Before I get into the rest of this, let me just say up front: no, Taiwan is not an illiberal democracy. It's as liberal, robust, and resilient as any of the Third Wave cases, and it's made major strides over the last 20 years in addressing some of its remaining democratic shortcomings, from strengthening the rights of criminal defendants to reducing the prevalence of vote-buying in elections. Ma has been hammering away at this theme for at least three years now (for instance, see here, here, here, and here), but his evidence of a DPP turn toward illiberalism in Taiwan has always been exceptionally weak, and until now I've considered this claim to be partisan political rhetoric intended solely for a domestic audience and not worth taking seriously.
Taiwan at the Summit for Democracy
But this time is different. The Biden administration just hosted its Summit for Democracy, which has helped intensify an international debate about what democracy is, how it should be strengthened, and which countries are falling short of the democratic ideal. Taiwan got invited to the summit, and a Taiwan official, Audrey Tang, was given a prime speaking slot to talk about digital democracy. (Beijing of course did not get invited and is pretty salty about the whole thing.) The timing of this op-ed, and the fact that Ma's office has translated it into English, suggests he really does want to tap into this debate and attract the attention of a foreign audience.
In that context, Ma's latest piece really sticks in my craw. He's asserting that the DPP government has "abandoned 'democracy' in favor of 'illiberal democracy'" and isn't a "worthy participant" in the Summit for Democracy. And yet, by most comparative measures, Taiwan's democracy is at or near the best shape it ever has been in. It has a freewheeling media ecosystem with many outlets that are highly critical of the government, frequent public demonstrations, broad protection for academic freedom and speech, and a judiciary that is far more independent of partisan politics than those in Korea, Malaysia, or Singapore. The Tsai Ing-wen administration's behavior in office is worlds apart from the illiberal tendencies of governments in Hungary or Turkey or the Philippines: nobody in Taiwan is shutting down universities or imprisoning journalists or murdering civil society activists, and that's something to celebrate, not pick at.
I have a lot of respect for former president Ma, and I think a lot of what he accomplished during his presidency is undervalued or under-appreciated. He was certainly subject to a lot of accusations that he was destroying democracy in Taiwan, too--also mostly unwarranted. But I think he's pretty off base here. And it's rather disappointing that he's chosen to stay involved in partisan politics like this after leaving office, rather than playing a post-partisan, elder statesman role.
For those interested in a more detailed rebuttal, hit the jump.
How Democratic Is Taiwan?: The Comparative Data
- Freedom House in 2021 rated Taiwan "free," with an overall score of 94/100--its highest rating in the history of FH, and the second-highest in Asia behind only Japan (96/100).
- The Economist Intelligence Unit (EIU)'s latest democracy rankings upgraded Taiwan to an overall score of 8.94/10, highest in Asia and higher for the first time than Japan (8.13) and South Korea (8.01).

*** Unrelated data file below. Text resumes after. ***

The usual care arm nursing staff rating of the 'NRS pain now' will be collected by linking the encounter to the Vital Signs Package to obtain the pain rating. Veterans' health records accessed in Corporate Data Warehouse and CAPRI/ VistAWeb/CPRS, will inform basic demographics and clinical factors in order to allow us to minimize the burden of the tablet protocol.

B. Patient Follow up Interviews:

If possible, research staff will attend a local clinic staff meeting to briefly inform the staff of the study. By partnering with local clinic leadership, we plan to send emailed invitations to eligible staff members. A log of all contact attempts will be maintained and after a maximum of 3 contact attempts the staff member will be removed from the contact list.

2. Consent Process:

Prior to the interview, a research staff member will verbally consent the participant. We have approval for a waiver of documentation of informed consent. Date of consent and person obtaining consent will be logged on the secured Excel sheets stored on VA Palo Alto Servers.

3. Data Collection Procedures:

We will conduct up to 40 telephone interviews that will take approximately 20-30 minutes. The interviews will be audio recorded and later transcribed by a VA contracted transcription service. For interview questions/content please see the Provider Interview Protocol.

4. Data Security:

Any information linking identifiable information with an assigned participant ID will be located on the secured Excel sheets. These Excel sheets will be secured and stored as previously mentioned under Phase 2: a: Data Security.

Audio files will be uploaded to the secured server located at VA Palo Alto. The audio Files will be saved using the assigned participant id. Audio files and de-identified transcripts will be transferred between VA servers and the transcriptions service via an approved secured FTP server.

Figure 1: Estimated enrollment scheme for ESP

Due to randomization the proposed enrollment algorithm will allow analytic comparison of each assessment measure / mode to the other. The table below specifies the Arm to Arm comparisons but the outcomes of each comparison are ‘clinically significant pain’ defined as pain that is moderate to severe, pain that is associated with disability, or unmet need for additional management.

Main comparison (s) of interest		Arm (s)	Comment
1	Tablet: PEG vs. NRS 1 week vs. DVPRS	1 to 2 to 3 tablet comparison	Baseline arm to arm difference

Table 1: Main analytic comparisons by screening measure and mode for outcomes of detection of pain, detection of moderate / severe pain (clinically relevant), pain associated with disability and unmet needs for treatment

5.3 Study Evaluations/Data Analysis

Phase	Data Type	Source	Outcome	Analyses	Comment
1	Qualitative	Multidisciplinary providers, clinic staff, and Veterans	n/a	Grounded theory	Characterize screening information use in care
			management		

- The Bertelsmann Transformation Index has Taiwan ranked 3rd among all 137 countries it evaluates on "political transformation," with a score of 9.55/10. BTI excludes the developed democracies of western Europe and North America but includes all the third wave cases; among those only Estonia and Uruguay score higher.
- The Varieties of Democracy project's Liberal Democracy Index has Taiwan scored at 0.72/1, virtually identical to Japan (0.73) and slightly under South Korea (0.79).
If the DPP government is responsible for an increasingly illiberal wind blowing in Taiwan, none of the international indices are picking it up.
1. On January 5, 2018, Professor Kuan Chung-ming was elected as the President of National Taiwan University, but the Ministry of Education ignored the legitimacy of the election and violated the "University Act" by denying his eligibility. It took more than a year for Professor Kuan to finally be appointed.
The missing context here, for those who don't follow Taiwan politics closely, is that the NTU election itself was controversial because of an apparent conflict of interest of one of the electors, along with Kuan's KMT affiliation and previous service in the Ma administration. Kuan's (mostly pan-green) opponents at the school then dug up some other accusations against him, including plagiarism charges, violation of a rule against teaching in the PRC, and writing paid columns for a media outlet while he was a government minister. The MoE refused to approve his appointment until those questions were addressed. Kuan was ultimately cleared of the plagiarism accusations, and the issue was finally resolved when the Minister of Education, Yeh Jiunn-rong, himself an NTU professor on leave and former colleague of Kuan's, threw himself on his sword by appointing Kuan president and then immediately resigning. Kuan is still president of NTU today. If this was a strike against academic freedom, as Ma claims, it was ultimately beaten back.
(As a US-trained academic, I find the Taiwanese system of faculty directly electing the university president a bit bewildering, given how vicious and petty academic politics can be, but that's beside the point.)
2. On September 12, 2018, media reports revealed that Chang Tien-chin, the deputy chairman of the Transitional Justice Commission regarded the Commission as a sort of "Dong Chang (a secret police agency in ancient China)" and used "transitional justice" as a tool to attack Hou Yu-ih, the KMT candidate for mayor of New Taipei City.
This comment was clearly inappropriate, and Chang Tien-chin quickly resigned after it became public. The TJC hasn't actually gone after Hou You-yi at all, and he remains one of the most popular mayors in Taiwan at the moment.